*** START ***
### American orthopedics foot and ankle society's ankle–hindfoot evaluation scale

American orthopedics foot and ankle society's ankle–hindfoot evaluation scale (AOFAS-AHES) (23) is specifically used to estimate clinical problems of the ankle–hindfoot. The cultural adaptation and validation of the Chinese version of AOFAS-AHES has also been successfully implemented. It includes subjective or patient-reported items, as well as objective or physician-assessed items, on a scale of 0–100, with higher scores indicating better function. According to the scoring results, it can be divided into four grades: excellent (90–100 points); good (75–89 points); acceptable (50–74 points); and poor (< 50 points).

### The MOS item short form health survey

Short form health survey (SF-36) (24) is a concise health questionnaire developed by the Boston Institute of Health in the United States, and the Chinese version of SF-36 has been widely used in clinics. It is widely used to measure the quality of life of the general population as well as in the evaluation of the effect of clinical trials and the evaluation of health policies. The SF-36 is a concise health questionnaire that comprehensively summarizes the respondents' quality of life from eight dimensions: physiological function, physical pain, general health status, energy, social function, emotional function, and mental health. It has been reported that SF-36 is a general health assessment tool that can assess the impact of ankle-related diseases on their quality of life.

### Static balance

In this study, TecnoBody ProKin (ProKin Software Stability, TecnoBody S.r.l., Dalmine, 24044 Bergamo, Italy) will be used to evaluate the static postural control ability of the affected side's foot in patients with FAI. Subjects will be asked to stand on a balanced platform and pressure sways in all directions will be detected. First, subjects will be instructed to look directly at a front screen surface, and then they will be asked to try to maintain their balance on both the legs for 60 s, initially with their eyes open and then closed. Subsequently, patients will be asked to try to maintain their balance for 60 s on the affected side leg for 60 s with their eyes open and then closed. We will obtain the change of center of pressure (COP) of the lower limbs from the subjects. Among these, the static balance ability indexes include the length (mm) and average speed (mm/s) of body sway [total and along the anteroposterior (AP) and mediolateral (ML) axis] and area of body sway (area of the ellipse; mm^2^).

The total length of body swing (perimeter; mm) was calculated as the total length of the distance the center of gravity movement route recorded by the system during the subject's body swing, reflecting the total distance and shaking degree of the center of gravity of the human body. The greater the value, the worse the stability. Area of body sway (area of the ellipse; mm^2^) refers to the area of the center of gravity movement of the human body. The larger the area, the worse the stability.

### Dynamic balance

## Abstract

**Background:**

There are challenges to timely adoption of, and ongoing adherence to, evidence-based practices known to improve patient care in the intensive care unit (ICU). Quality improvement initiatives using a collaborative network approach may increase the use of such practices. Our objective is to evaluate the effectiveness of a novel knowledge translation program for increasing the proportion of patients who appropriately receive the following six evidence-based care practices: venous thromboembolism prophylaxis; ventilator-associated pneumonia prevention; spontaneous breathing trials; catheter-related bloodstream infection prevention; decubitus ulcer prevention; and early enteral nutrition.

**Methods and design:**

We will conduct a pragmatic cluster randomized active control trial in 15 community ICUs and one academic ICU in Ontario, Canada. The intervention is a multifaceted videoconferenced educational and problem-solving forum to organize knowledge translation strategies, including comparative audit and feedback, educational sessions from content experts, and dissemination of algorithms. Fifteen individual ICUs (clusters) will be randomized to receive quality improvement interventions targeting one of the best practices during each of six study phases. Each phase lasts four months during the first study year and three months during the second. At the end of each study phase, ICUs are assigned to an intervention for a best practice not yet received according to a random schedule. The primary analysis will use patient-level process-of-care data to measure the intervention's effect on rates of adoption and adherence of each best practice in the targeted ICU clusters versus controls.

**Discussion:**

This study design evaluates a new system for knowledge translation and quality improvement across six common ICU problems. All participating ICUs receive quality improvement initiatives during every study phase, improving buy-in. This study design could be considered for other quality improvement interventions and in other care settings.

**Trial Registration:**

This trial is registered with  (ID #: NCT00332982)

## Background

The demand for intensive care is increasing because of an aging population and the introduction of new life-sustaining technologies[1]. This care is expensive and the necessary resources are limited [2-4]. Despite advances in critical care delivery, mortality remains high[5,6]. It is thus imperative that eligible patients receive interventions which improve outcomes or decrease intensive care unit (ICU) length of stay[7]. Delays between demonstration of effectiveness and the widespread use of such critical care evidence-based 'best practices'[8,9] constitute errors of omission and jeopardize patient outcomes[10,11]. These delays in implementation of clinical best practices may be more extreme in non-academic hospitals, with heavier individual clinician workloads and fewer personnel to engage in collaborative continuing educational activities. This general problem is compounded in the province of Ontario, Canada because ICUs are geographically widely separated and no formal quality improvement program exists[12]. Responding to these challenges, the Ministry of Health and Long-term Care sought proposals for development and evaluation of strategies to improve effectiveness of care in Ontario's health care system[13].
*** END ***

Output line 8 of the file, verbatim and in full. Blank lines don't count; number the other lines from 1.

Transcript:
### Dynamic balance